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Why you should nurture your creativity


When COVID-19 forced many retirement communities across Australia to close their doors to outside visitors, many residents elected to spend their time getting creative.

For Aveo Lindfield Gardens retirement community resident Joan Mors, 91, this meant that with less distractions, she had the freedom to express herself through the more practical side of her art work. 

“At the minute I’m making books out of recycled stuff. I’m using paper lace placemats and then the cover is made from the back of a writing pack, using recycled presents and ribbons. I’ve never been more productive.”

While Joan chooses to express herself through the medium of art, there is ample evidence to suggest that the process of painting or drawing, pottery, scrapbooking, movement, performance, art, writing, inventing, recipes or just by trying something new can greatly benefit both physical and mental health for active seniors.

Researchers have identified six features of successful ageing, including having a sense of purpose, interacting with others, personal growth, self-acceptance, being independent and retaining autonomy and overall health. 

They say creative activity contributes to successful ageing by giving those over the age of 65 an opportunity for personal growth and the chance to enjoy interacting with others.

Their studies show that by finding your inner spark through these types of creative expression, you will not only be enhancing your cognitive function, but you may also be stabilising your heart rate and hormone levels and stimulating the release of endorphins.

Follow these tips to get your creative juices flowing.


Join a performing arts group

Membership of a creative group has the dual effect of broadening your social network while decreasing your risk of isolation. With both on stage and off stage positions available, there is a role for everyone from lead characters and ensemble parts to front-of-house duties such as selling tickets or costume design. While exploring any form of creative expression is good, joining an amateur theatre or drama group is particularly beneficial when it comes to boosting self-esteem, confidence and independence.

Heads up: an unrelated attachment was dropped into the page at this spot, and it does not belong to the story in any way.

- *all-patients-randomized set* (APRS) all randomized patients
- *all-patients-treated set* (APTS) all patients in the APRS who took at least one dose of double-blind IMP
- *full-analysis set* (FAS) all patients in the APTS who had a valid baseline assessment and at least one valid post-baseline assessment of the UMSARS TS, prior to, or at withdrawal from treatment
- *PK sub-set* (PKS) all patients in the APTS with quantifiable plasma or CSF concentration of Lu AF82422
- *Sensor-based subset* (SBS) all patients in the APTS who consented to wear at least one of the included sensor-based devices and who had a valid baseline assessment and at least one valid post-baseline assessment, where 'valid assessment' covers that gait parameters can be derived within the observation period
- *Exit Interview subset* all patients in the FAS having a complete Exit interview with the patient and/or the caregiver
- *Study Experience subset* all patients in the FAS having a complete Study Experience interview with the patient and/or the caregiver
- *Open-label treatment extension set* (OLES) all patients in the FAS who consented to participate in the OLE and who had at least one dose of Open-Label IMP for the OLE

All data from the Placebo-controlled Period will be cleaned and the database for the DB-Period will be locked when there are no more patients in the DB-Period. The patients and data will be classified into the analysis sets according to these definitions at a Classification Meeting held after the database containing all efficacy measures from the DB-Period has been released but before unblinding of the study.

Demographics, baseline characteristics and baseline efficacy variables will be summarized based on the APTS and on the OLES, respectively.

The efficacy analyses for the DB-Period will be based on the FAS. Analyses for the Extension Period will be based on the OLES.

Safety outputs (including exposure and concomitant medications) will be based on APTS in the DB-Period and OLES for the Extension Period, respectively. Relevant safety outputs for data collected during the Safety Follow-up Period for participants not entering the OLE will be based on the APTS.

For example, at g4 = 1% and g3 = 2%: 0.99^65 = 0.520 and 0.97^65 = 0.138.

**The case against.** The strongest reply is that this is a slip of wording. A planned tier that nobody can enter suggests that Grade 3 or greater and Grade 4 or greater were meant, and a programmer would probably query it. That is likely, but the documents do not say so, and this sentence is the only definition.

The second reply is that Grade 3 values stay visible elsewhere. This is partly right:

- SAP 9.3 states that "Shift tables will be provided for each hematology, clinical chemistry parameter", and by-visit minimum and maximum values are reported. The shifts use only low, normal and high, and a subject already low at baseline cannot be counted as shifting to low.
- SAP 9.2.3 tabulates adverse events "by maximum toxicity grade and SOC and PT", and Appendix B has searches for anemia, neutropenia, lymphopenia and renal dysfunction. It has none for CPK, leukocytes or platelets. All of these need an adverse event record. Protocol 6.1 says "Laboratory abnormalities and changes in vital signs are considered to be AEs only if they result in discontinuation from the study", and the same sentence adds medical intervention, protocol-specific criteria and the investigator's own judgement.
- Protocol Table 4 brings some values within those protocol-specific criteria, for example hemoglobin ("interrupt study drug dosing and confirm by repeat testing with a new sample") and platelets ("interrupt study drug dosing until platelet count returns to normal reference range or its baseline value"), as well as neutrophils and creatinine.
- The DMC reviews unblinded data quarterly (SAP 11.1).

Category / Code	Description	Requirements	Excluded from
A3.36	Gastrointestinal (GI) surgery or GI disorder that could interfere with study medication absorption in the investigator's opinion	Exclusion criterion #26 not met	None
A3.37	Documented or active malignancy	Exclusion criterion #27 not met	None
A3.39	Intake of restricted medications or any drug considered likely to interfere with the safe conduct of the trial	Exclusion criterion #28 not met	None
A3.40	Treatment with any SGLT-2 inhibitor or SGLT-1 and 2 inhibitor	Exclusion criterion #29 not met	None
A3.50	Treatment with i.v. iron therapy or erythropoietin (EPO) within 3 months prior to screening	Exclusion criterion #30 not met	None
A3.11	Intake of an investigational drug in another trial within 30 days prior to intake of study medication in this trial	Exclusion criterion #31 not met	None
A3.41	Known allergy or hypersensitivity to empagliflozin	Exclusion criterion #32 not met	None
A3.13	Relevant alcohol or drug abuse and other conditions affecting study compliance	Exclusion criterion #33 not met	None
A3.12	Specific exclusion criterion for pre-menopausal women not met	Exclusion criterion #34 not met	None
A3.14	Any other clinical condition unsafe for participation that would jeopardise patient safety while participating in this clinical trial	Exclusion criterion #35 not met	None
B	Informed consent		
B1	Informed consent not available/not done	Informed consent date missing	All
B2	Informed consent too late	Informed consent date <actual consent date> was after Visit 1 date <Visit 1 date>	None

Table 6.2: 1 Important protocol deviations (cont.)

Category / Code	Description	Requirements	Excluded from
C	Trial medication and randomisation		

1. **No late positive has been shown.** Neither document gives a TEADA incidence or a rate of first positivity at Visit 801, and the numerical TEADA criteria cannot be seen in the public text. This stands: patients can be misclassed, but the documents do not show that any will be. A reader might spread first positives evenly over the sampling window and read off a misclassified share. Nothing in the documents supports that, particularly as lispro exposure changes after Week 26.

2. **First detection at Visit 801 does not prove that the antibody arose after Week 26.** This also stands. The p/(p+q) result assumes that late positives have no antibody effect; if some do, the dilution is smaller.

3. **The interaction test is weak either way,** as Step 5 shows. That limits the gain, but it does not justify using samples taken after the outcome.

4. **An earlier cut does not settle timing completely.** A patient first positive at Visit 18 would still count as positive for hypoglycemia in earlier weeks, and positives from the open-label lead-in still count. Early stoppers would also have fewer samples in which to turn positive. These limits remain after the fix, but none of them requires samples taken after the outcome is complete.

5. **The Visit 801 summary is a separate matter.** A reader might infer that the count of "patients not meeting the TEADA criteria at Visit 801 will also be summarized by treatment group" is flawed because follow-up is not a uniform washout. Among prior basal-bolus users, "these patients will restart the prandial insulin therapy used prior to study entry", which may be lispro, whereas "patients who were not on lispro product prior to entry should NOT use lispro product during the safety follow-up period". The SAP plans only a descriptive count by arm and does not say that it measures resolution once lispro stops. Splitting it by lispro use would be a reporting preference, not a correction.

Write your life story

Writing is associated with numerous health benefits including stress relief. Many active seniors consider committing their life stories to paper as a legacy to preserve for future generations. But knowing where or how to start can sometimes prove a bit of a deterrent. There are numerous writing prompts available on the internet or you could also enlist the help of a neighbour or friend to provide valuable feedback and help you improve your self-confidence. You may even like to join a writer’s group, affording you the perfect opportunity to interact with others while extending your social circle.


Practice mindful reflection

Meditation is well known for alleviating anxiety and insomnia but few realise it is also beneficial as a tool to promote creative thinking. Even if you have never meditated before, research shows that meditation triggers the conception of new ideas while mindfulness practice also sharpens the mind and makes it easier to register the novelty and usefulness of your dreams and thought patterns. Just find yourself a quiet place in which to focus on your breath, relax and then allow your thoughts to flow.


Listen to the music

Creativity is not the sole domain of professional artists and musical geniuses alone. Not only is music itself a creative outlet, it can also foster creativity in active seniors just through listening – helping to open up memories, improve communication and enhance moods for stronger mental wellbeing. Consider joining your local choir or ask your Community Manager for help to find local instructors or music groups to help you learn a new instrument.

While pursuing creativity later in life may seem like a daunting task initially, it’s important to remember it is always a worthwhile endeavour. 


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